More than 75 witnesses have testified in the criminal case in Sucre. But Bolivian courts have never convicted military and civilian leaders in a trial like this. "Regardless of the amount of evidence presented, it's still possible that political pressure could force the tribunal to hand down extremely light sentences or to dissolve the case altogether," says Rogelio Mayta, the lawyer representing most of the plaintiffs in Bolivia.

In Miami, Eloy and Etelvina notched a victory this past November. U.S. District Judge Adalberto Jordan ruled that the couple and several other plaintiffs had enough evidence and standing to proceed with a civil case here.

But an appeal has been filed and it could be years before a civil trial begins.

Etelvina and Eloy with their children.
Courtesy of Thomas Becker
Etelvina and Eloy with their children.

There's even a slimmer chance the United States will respect Bolivia's 2008 request to extradite the former leaders. Although the countries share an extradition treaty — ironically signed into law by Goni himself in '95 — the government can ignore requests if it deems them "politically motivated."

Laura Sweeney, a Department of Justice spokeswoman, says, "We don't comment on matters of extradition."

"Obama has no incentive to consider extradition," says Bruce Bagley, an expert on Bolivian politics at the University of Miami. "He'd invite criticism from every enemy he already has on the right."

In the meantime, the two leaders continue living comfortably in exile. Just last month, Berzaín published an editorial in El Nuevo Herald, criticizing Evo Morales's December 6 re-election. "The Bolivian elections are the result of the deliberate destruction of the political system and the persecution of political leaders," Berzaín wrote in the December 31 piece, "with the direct intervention of Cuba and Venezuela."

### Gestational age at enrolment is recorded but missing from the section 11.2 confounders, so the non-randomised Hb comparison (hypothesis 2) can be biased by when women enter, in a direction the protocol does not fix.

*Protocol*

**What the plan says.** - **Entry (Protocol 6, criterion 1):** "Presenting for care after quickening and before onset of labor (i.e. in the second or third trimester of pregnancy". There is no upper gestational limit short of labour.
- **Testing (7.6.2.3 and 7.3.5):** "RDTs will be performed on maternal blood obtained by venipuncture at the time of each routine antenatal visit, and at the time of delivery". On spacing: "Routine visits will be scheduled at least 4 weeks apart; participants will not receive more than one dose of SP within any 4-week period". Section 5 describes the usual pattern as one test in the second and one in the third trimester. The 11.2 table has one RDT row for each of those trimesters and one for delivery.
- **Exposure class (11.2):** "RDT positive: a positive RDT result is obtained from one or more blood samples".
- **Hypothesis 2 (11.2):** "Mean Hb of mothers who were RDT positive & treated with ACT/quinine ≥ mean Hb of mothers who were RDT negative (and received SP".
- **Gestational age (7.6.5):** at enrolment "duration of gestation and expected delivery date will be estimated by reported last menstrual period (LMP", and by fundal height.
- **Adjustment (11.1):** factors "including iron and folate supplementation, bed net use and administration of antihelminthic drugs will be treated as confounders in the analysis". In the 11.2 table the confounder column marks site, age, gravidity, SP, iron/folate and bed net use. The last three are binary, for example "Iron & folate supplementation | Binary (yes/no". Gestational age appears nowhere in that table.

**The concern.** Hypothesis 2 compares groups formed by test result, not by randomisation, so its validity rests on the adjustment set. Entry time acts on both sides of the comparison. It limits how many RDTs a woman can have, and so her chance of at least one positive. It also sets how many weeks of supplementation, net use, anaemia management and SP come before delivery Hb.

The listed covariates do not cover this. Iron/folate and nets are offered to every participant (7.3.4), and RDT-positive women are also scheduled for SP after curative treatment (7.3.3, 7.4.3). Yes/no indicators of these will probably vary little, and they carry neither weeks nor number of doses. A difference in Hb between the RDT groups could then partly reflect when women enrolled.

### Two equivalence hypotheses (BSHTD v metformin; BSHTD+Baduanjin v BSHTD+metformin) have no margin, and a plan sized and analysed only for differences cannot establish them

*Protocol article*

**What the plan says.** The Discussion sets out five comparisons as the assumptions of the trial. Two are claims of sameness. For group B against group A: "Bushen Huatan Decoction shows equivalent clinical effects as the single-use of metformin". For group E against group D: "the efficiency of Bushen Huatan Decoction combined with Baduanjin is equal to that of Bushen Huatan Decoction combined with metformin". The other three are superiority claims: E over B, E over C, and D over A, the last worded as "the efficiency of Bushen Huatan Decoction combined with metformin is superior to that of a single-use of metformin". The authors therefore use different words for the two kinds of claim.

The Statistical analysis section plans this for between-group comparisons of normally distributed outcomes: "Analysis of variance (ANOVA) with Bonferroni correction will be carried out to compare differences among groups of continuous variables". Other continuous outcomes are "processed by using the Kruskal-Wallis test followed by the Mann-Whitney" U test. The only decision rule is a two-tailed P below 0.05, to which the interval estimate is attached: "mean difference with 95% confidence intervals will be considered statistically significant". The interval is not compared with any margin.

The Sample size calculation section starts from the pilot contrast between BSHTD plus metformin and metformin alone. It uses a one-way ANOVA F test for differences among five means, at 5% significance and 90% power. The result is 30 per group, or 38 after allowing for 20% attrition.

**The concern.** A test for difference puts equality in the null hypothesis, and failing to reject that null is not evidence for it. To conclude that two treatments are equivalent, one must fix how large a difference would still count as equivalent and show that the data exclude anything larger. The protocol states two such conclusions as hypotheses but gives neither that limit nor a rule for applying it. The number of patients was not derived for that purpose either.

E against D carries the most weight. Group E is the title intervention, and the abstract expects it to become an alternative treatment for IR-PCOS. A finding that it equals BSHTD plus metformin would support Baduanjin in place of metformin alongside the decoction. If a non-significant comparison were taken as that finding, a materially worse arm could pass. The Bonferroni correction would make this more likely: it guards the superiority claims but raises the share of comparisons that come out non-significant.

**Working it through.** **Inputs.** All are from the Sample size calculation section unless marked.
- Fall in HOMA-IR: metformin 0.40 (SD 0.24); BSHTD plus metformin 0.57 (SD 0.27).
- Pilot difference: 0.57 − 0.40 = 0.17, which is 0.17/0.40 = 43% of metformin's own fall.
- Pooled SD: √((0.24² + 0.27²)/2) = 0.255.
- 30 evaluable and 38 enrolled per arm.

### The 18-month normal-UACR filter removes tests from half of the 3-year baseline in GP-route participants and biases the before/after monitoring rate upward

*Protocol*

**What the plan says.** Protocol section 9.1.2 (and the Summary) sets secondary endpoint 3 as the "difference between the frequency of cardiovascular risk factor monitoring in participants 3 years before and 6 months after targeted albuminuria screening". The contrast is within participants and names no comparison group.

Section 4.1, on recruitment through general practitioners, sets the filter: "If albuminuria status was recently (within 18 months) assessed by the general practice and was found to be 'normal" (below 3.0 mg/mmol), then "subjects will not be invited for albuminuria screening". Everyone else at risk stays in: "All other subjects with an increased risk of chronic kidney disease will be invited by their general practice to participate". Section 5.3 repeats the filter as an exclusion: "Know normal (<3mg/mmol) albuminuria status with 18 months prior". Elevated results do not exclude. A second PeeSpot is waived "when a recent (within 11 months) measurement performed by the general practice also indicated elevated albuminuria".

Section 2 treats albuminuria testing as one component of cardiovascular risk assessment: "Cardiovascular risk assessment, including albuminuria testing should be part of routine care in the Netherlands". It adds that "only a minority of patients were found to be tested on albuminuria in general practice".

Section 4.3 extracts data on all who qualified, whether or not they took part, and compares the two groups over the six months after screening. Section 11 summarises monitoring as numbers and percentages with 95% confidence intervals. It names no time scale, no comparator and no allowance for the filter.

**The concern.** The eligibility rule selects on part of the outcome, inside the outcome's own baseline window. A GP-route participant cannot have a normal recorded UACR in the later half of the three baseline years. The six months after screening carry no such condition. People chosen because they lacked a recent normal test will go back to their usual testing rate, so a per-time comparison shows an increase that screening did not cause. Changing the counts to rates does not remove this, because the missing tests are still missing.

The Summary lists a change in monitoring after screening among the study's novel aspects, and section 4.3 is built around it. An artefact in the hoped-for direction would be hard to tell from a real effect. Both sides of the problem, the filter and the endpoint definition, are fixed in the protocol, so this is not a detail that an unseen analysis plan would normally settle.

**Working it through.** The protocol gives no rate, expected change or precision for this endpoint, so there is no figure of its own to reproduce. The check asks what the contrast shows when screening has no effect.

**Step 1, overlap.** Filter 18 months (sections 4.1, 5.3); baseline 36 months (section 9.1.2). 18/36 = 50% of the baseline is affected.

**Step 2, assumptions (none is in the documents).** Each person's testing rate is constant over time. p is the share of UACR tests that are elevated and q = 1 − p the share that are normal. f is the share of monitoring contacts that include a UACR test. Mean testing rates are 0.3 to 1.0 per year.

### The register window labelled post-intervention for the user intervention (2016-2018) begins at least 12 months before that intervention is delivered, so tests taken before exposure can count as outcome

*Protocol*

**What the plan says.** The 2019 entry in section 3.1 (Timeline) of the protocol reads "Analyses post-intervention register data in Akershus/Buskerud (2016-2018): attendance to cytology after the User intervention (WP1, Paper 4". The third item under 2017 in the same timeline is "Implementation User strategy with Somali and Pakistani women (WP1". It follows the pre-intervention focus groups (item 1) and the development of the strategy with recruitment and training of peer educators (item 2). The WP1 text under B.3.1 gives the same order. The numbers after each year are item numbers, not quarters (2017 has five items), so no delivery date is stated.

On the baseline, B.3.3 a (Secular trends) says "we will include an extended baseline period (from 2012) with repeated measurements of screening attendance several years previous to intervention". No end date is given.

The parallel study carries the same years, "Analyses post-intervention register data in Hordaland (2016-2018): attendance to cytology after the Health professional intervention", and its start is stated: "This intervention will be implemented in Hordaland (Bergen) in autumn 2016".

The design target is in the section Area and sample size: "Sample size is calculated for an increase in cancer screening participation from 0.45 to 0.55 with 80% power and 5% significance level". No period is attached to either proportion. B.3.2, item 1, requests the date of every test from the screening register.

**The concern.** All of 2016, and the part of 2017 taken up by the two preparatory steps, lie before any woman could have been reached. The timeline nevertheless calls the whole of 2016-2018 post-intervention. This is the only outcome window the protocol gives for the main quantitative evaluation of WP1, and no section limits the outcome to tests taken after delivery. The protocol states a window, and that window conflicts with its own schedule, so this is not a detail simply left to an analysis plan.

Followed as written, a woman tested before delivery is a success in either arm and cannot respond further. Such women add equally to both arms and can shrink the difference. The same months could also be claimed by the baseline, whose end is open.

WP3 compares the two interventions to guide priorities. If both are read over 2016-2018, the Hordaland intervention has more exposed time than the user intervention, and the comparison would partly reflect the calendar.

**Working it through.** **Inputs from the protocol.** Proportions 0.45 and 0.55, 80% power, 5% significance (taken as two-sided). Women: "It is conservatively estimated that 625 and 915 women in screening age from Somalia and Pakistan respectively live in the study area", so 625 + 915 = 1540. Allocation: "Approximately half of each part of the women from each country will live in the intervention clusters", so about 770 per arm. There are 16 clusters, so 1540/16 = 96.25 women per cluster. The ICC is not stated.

Berzaín's visibility in Miami is difficult for Etelvina to accept. On a recent Sunday, she traveled the hour and a half over rutted highway from El Alto back to her hometown, Warisata. She climbed the baked mud stairs to the bedroom where her daughter died, and collapsed on the bed.

She cried as she described plugging her finger into the hole in Marlene's chest as her daughter screamed, only to realize all of the girl's blood was pouring from the exit wound in her back.

Today, everything in this house that was Marlene's is gone. It's Aymara custom to gather the dead's belongings and give them away after the funeral. Only a single school notebook remains back in El Alto — and that's only because Etelvina missed it while cleaning.

Suddenly, Etelvina's eyes flash. She jumps to her feet and pushes aside a box atop a dresser. She pulls down a little girl's black shoe, dusty and tiny. She holds it to her face and cries. "Oh, Marlene," she whispers to the shoe. "Oh, Marlene."

Alejandra Landivar and Jean Friedman-Rudovsky contributed to this story. It was reported in La Paz and Warisata, Bolivia, through a World Affairs Fellowship from the International Center for Journalists.

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